Danza in Fiera is an international gathering point for dance to be seen, bringing groups from as far away as Texas University. Florence boasts a strong representation of dance at the exhibition, with over five dance schools, companies and associations. The event will host more than 10 open castings and auditions. Dancers can display their talent to such groups as the innovatively contemporary dance company Kataklò and the English National Ballet School. Performances are planned on both the professional and student levels. Participation will vary greatly as each school plans to present a different facet of dance. The A.C. Ballet Center, in collaboration with Harmony, will lend its dancers as models to a fashion show specifically showcasing Harmony dance apparel. The Opus Ballet is set to perform an hour-long piece entitled ‘Project’; the group also intends to hold a part of its seventh annual international choreography competition—a talent search occurring in 10 Italian cities, with a panel of internationally renowned judges, culminating with a gala performance this summer—during Danza in Fiera. The Florence Dance Company will be giving a three-part performance, including classical ballets set to the music of both Vivaldi and Metallica.

 

Marga Nativo, artistic director of the Florence Dance School, in collaboration with Danza in Fiera and The Florence Dance Festival, has already proposed a new audition concept for the exhibition. Normally, in order to select prospective talents, dance companies and schools sponsor auditions and castings. Judges look for the dancer ideal to their company or school and usually give dancers creative perimeters within which to dance. ‘Fatti Conoscere!’ created by Nativo, is an open-talent, open-style, professional audition, with no association to a dance company or school, and no a specific dance piece to perform. Dancers perform two three-minute pieces of their creation or choice, one classical and one contemporary. A panel of 10 professionals—artistic directors, dance critics and choreographers from some of the most famous dance companies—judge the dancers. The panel then decides which 10 dancers will have their résumés distributed to the participants of the exhibition and the professional dance world. The winners then dance this summer in the inaugural show of the 2007 Florence Dance Festival.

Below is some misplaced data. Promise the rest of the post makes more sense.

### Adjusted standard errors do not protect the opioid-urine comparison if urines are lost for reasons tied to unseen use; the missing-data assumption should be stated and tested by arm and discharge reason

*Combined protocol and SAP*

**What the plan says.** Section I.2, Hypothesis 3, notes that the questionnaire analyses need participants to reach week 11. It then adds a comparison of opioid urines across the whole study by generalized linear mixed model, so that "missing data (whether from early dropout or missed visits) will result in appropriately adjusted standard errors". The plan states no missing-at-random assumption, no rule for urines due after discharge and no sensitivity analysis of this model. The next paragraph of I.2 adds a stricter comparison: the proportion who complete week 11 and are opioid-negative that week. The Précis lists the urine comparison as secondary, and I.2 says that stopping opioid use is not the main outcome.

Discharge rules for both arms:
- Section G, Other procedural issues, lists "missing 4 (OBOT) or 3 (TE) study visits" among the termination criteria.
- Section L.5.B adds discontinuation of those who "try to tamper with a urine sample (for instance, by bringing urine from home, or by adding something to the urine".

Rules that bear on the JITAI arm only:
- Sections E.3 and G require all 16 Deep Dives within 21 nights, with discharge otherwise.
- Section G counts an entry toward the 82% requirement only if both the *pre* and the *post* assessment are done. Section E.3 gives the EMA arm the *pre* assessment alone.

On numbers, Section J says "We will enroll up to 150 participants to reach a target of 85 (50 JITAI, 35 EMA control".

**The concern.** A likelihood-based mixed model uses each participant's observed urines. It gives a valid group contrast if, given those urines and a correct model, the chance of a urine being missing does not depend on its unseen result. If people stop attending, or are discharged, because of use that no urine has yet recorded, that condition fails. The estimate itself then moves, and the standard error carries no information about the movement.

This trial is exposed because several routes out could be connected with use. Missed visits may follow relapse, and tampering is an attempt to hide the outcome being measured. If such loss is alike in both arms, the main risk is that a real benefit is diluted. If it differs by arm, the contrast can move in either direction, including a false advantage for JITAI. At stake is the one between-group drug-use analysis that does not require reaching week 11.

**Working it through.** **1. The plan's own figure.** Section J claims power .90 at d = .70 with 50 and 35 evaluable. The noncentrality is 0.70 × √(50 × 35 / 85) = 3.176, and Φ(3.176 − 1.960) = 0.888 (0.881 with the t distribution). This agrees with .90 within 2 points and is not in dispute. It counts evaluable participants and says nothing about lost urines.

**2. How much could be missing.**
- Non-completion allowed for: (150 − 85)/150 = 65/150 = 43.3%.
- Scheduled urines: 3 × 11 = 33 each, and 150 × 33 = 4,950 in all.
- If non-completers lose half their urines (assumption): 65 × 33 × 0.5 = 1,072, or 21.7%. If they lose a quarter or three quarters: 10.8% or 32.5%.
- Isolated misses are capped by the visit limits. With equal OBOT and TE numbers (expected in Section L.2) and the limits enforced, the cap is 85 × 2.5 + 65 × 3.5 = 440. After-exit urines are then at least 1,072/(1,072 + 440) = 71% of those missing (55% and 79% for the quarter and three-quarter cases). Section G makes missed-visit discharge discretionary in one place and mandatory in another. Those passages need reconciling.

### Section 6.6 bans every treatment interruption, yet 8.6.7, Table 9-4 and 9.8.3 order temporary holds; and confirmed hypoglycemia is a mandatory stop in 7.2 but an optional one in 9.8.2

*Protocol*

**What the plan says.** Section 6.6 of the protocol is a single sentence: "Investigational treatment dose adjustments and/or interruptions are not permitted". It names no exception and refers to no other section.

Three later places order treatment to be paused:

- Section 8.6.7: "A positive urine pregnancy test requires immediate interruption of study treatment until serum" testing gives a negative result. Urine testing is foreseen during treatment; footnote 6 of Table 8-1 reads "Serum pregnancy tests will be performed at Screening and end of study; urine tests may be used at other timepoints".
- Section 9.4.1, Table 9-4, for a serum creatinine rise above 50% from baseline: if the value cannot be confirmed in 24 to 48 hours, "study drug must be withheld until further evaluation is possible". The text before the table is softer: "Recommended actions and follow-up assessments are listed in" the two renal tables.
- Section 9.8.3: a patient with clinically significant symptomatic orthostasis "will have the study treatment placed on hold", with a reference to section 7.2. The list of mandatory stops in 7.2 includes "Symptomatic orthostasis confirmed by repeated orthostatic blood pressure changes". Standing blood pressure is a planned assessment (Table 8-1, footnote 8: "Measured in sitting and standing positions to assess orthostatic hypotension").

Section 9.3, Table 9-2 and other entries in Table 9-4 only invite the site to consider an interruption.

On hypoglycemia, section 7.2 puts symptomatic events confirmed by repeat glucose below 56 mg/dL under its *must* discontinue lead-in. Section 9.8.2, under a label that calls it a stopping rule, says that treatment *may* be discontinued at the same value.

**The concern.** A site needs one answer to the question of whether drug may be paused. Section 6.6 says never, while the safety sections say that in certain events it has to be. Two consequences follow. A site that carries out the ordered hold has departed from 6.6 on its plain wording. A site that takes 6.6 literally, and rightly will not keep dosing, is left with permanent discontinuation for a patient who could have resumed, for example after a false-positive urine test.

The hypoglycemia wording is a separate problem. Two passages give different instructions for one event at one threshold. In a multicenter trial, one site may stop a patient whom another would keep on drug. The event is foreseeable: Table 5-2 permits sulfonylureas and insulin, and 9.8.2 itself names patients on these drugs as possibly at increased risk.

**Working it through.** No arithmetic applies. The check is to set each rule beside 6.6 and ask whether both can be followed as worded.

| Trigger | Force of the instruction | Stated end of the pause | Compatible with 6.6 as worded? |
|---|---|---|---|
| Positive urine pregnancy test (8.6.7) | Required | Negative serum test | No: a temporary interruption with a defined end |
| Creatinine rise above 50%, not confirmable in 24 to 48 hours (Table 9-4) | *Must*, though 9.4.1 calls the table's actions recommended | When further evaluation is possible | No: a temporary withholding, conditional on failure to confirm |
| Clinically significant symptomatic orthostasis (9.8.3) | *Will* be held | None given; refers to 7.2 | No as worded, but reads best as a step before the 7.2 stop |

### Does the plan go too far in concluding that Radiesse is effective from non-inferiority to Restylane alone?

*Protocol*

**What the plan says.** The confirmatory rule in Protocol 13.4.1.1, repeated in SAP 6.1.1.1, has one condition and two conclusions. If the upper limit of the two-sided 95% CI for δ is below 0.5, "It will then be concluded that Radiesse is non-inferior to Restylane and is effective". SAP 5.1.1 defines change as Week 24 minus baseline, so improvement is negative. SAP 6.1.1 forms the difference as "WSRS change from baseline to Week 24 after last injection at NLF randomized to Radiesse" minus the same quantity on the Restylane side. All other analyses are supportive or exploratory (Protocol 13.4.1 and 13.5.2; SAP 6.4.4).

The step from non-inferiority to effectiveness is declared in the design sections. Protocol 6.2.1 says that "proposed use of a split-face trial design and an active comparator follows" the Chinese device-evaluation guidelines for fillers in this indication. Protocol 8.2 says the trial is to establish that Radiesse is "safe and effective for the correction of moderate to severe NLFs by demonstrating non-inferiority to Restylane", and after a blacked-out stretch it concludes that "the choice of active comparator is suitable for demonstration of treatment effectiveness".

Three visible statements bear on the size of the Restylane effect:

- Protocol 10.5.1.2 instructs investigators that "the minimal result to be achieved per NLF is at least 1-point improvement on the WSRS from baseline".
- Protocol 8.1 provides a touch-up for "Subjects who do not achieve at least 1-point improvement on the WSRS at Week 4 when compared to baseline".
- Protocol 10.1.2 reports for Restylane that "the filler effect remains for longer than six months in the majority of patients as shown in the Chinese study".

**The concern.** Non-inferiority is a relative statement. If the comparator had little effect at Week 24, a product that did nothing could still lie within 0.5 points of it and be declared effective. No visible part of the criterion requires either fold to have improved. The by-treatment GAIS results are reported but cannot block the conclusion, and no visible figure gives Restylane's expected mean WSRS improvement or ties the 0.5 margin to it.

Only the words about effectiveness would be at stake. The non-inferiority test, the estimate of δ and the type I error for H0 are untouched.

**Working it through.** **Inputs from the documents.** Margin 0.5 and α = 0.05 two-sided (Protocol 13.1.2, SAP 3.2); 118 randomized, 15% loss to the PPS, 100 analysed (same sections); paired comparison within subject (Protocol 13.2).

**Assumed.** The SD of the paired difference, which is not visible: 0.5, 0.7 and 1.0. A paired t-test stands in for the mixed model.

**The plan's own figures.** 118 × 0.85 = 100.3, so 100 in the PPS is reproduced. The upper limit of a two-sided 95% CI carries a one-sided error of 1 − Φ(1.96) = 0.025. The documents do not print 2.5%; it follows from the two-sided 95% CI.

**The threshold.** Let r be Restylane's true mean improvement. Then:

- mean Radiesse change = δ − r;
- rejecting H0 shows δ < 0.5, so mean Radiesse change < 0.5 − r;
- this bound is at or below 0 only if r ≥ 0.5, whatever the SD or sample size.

The philosophy behind the creation of the audition was simply to find talented dancers and give them resources to promote their artistic ability. Nativo hopes that the concept will become a widely used practice for talent discovery and promotion.

 

Promotion of dance talent and the arts also relies heavily on public support, which in the recent years has taken a visible dip. Public interest is stimulated thanks to shows like Amici, says Sabrina Margarolo of the A.C. Ballet center. ‘Even if a television show isn’t the most genuine representation of theatrical dance, it gets the public interested in dance in general, and that is the more important part’, says Margarolo.

 

So what is keeping Florentines from the theatres? Skepticism, says Ferrone. ‘People want more energy, more life out of their entertainment, but what the public doesn’t understand is that the life of theater gives more life to life’.

 

But, it’s not just Florentines who aren’t attending theaters, says Broccanello; it’s a national problem, an international problem. The people who attend the theater will always attend the theater out of love and habit. The lives of theater dance and dance exhibitions can co-exist because they attract different groups of people. Promotional contexts like that of Danza in Fiera attract those people who could become more acquainted with dance. That acquaintance leads to more involvement, which allows the arts to grow and develop. We, as consumers of art have to do our part as well. ‘The public just needs more faith in the arts’, Ferrone says. ‘Faith especially in modern contemporary ways of dance, faith in the underground dance scene. Those are the arts that need the most support’.

Dance needs active ‘consumers’. It is the conservation of the artistic quality that allows dance to endure as a respected form of expression. Danza in Fiera will provide performers and spectators alike a common ground on which to enjoy and celebrate the art.